Jill Abramson: Review of Jon Meacham's "Thomas Jefferson: The Art of Power"

Roundup: Books

Jill Abramson is the executive editor of The Times.

The political biographies most popular in the modern era often tell us less about their subjects than about the moment in which the books themselves are published. John F. Kennedy’s “Profiles in Courage” won the Pulitzer Prize in 1957. But few remember its portraits of Senate lions like Thomas Hart Benton and George Norris. What lingers is its status as a kind of campaign document that set the table for Kennedy’s own rise from the Senate to the presidency. Similarly, “The Age of Jackson,” Arthur M. Schlesinger Jr.’s vivid book, published in 1945, the year Franklin D. Roose­velt died, recast the populist Andrew Jackson as the bold progenitor of the New Deal — and also won a Pulitzer. Schlesinger’s multivolume history of the New Deal was called “The Age of Roose­velt” — tightening the link between the two projects and the two presidents.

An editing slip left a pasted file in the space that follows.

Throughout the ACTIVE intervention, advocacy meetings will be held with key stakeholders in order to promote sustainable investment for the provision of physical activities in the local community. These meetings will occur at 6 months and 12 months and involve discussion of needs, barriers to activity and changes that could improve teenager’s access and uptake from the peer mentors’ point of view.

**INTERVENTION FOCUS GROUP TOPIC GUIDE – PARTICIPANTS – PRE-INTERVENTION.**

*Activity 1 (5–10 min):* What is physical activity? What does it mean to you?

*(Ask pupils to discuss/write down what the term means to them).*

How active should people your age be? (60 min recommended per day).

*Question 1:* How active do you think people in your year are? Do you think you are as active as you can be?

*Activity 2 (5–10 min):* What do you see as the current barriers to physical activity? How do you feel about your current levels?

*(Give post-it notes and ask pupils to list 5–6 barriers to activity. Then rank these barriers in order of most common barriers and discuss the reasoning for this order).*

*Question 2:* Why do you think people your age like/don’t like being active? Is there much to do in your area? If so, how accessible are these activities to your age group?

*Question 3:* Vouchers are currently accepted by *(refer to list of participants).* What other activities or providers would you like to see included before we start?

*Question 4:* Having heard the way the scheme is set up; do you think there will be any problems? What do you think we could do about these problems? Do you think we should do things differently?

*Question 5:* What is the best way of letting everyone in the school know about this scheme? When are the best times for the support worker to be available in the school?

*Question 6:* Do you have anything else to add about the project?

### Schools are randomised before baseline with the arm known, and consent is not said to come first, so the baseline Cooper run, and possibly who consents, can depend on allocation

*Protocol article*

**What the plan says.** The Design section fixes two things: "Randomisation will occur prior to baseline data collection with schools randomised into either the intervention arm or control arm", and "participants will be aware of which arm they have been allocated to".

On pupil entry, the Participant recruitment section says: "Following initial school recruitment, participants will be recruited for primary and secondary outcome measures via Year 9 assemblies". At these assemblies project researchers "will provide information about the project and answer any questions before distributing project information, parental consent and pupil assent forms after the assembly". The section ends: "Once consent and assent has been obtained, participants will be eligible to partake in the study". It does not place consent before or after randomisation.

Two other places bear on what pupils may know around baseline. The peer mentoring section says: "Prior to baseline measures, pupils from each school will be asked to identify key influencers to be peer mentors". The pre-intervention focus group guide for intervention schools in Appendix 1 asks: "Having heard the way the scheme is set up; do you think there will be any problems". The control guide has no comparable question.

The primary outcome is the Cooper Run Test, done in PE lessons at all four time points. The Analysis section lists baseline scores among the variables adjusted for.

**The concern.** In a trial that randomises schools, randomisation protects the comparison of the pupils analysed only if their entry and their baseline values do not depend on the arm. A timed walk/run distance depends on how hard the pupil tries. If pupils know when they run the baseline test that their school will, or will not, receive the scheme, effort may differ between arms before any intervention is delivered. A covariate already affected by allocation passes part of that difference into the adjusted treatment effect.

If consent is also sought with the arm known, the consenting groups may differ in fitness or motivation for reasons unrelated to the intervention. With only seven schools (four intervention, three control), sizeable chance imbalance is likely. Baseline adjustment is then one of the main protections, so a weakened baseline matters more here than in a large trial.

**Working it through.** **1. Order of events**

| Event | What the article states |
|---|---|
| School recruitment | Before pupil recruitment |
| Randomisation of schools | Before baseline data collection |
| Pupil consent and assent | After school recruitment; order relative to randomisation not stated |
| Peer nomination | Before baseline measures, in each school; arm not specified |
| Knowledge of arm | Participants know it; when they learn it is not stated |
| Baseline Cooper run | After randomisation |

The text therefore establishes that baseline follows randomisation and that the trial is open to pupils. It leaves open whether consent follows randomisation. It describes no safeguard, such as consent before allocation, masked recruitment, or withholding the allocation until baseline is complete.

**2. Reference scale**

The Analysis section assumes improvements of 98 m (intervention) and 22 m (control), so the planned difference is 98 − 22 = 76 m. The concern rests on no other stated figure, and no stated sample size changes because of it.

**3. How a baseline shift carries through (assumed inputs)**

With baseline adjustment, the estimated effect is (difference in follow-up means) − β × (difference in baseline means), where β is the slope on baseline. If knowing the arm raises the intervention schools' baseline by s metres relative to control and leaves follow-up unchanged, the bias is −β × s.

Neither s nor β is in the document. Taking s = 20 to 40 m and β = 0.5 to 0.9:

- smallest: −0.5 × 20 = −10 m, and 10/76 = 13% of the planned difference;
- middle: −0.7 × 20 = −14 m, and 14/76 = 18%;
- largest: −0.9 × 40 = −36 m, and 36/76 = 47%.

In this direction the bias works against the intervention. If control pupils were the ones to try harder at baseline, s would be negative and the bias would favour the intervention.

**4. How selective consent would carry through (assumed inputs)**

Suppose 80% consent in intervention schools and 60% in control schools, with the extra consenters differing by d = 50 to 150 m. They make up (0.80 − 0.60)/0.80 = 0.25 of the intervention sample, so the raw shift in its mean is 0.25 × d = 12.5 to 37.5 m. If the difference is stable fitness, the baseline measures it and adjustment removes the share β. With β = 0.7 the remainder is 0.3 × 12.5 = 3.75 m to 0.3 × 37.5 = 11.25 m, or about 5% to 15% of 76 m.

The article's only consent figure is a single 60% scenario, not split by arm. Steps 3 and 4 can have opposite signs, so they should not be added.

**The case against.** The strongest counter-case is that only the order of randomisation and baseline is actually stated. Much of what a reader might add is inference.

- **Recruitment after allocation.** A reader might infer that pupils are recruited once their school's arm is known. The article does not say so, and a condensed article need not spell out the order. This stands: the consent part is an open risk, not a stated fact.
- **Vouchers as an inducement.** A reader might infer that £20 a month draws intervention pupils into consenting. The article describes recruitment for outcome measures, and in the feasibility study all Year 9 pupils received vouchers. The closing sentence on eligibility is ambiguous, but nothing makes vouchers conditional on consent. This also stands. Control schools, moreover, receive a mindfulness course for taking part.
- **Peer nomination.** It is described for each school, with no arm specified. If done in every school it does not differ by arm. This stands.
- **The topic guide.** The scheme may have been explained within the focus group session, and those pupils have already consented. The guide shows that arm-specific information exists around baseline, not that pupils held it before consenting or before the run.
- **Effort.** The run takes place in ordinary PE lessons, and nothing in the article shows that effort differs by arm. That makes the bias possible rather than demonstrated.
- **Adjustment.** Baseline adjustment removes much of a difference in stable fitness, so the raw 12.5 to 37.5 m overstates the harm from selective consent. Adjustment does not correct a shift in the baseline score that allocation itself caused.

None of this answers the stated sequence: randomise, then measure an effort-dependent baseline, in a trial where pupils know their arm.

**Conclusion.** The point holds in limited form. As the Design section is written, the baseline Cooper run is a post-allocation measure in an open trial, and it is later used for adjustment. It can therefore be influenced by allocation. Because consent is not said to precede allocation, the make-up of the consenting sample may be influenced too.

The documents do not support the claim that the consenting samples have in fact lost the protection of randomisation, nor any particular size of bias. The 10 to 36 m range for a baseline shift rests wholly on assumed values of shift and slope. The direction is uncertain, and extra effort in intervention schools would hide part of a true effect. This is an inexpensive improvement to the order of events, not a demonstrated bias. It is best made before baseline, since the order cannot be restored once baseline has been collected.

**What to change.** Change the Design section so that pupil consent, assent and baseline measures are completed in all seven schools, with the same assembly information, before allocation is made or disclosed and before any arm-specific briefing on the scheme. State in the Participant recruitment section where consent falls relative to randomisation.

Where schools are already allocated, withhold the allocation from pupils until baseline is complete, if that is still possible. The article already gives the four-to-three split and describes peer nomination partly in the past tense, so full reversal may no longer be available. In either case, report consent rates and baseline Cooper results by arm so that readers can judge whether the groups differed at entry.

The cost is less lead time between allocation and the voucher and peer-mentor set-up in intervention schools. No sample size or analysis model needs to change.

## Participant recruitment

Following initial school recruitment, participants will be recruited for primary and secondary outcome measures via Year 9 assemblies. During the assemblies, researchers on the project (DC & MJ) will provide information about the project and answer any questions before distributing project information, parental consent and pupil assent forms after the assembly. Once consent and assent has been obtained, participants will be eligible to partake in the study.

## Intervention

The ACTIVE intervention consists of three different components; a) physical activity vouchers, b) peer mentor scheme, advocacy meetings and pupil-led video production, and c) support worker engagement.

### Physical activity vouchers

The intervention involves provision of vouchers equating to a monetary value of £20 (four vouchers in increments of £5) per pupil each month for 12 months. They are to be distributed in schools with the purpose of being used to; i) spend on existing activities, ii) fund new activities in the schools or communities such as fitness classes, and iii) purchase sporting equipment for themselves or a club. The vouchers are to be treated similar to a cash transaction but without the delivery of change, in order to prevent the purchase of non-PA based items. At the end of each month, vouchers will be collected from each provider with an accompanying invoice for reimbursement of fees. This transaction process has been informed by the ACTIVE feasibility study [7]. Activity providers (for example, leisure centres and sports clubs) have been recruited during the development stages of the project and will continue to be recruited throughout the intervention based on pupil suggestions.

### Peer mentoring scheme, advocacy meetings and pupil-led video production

In our time, presidential historians have been reaching back even further, to the founders, either in search of lessons useful for current debates or to re-examine the characters and leadership of those colossal figures in ways that can help clarify our own preoccupations. Thus, Joseph Ellis (in 1993) and David McCullough (in 2001), reviving John Adams, who had fallen into disrepute (in part because of the infamous Alien and Sedition Acts), depicted him as a farsighted statesman whose conservative instincts could be held up as a counterexample to the destructive passions of the Clinton and Bush years. Some recastings of the founders have been so original or counterintuitive as to alter their current reputations. This happened with “American Sphinx,” Ellis’s study of “the character of Thomas Jefferson,” which argued that the author of the Declaration of Independence and putative father of American democracy was also a scheming and even paranoid anti-monarchist, deficient in both wisdom and judgment, unlike his adversary, the stolid if unromantic Adams. This stinging revisionism was amplified in 2008, with the publication of “The Hemingses of Monticello,” Annette ­Gordon-Reed’s majestic study of Jefferson’s “other” family, his slave mistress and the children Jefferson had with her. The author’s exhaustive research resulted in both a Pulitzer Prize and a National Book Award and “gave fresh energy to the image of Jefferson-as-hypocrite,” as Jon Meacham observes in his new book, “Thomas Jefferson: The Art of Power.”...

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